There's always money in the [robot du jour]: An open letter to the restaurant disruptors of the future
Do you have the next great idea for revolutionizing restaurants with the sort of automation that will reduce labor costs, allowing for reinvestment in quality ingredients, all while improving margins? Will this change the way that people eat, forever? Have I got a story for you!
A decade ago, a gaming executive named Alex Garden patented an idea for delivering food as it was being cooked. By reducing the time cooked food was in transit, Garden rationalized, it could optimize food delivery for a diner while optimizing prepared food production for a restaurant or other food business. Adding robotic prep cooks to the equation could further streamline this operation, creating an autonomous operation. This patent would become Zume Pizza, which would henceforth be known as Silicon Valley’s overfunded robot pizza company after investment giant Softbank poured close to half a billion dollars into the venture. I’ve been steeped in this startup failure story for months, spending hours reporting and writing it out for inclusion in the winter print edition of Fast Company magazine. (It appears online here.)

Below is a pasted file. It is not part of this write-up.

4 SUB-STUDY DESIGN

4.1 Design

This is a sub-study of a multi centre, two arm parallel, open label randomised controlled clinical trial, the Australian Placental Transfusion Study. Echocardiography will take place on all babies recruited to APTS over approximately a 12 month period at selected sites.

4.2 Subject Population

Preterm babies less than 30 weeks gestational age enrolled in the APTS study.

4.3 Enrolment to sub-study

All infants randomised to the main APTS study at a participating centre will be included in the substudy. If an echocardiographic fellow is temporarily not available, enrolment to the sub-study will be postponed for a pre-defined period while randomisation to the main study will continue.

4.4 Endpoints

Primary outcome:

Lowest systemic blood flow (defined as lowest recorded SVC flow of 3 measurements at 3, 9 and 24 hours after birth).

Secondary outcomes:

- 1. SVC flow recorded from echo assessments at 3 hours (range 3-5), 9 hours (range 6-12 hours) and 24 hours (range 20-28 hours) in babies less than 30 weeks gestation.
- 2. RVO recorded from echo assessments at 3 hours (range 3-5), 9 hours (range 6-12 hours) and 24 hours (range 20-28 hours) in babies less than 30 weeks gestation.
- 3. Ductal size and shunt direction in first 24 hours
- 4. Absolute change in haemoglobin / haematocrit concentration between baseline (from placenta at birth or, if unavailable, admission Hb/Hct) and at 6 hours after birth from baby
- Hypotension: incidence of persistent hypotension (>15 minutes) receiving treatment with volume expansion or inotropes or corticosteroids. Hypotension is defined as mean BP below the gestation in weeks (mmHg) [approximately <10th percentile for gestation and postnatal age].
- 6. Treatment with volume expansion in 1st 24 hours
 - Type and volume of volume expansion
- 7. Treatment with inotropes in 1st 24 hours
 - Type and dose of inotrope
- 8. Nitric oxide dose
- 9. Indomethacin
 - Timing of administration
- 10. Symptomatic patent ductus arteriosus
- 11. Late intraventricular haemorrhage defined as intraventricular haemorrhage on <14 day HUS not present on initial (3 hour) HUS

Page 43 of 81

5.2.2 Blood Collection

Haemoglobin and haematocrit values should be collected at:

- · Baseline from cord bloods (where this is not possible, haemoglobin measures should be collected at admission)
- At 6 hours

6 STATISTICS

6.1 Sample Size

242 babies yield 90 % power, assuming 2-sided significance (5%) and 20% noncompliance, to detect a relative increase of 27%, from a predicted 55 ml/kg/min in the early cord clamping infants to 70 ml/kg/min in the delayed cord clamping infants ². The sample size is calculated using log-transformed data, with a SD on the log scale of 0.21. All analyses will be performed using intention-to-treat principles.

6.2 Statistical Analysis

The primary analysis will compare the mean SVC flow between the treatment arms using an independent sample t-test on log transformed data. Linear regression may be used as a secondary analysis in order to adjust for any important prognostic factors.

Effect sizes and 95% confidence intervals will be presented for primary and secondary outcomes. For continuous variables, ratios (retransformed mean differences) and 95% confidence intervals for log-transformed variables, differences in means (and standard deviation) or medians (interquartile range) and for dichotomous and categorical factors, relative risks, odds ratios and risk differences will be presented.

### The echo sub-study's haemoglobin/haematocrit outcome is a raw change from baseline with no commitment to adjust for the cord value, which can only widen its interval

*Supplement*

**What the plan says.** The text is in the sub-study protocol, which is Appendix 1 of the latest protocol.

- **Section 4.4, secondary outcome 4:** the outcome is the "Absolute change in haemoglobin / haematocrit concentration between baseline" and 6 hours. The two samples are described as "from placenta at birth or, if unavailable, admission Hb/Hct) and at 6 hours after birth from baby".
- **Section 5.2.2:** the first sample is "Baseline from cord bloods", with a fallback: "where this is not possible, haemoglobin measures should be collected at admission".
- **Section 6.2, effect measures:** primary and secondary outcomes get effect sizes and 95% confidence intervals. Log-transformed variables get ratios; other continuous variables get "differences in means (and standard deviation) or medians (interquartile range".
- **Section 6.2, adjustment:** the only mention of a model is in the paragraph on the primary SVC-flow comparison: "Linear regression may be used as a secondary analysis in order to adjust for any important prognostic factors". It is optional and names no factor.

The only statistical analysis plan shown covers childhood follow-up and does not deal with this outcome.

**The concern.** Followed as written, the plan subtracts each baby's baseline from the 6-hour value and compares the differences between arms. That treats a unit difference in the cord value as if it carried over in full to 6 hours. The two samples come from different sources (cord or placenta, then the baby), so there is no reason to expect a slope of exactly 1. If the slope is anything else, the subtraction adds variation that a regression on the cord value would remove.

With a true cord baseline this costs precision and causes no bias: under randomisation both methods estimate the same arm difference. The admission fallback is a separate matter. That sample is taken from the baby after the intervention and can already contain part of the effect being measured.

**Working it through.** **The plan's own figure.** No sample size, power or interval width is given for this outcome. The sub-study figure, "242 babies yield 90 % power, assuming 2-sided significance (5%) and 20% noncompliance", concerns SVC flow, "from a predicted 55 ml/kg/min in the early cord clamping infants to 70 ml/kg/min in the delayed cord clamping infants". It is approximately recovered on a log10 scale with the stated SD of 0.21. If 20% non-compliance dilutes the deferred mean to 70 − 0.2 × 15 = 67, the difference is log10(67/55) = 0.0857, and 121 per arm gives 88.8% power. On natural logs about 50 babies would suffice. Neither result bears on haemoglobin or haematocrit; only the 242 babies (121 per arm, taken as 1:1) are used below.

You see, disruptor, the point of writing the magazine piece after Zume’s quiet, official demise in June — when it was liquidated in an assignment for the benefit of creditors, an alternative to bankruptcy — is not schadenfreude. There are many valuable lessons in this story that can and should be applied to future efforts to revolutionize the restaurant industry. Much of it has to do with the challenge of building and running a food business.
In fact: “Running a restaurant is not rocket science,” Benson Tsai, the cofounder and CEO of a robotic pizza startup in Los Angeles told me for the piece. “It’s much, much, much harder.”
Tsai would know. That’s because before he launched vans outfitted with pizza-making robots, he helped launch rockets as an engineer at Elon Musk’s SpaceX.
Disruptor, you may be glad I mentioned Musk at this point, given his penchant for breaking and remaking entire industries, like electric cars, while ignoring the work and experience of those who have gone before him. Indeed, I read Walter Isaacson’s epic biography of Musk as well; I finished it last night, and pulled some observations that apply here.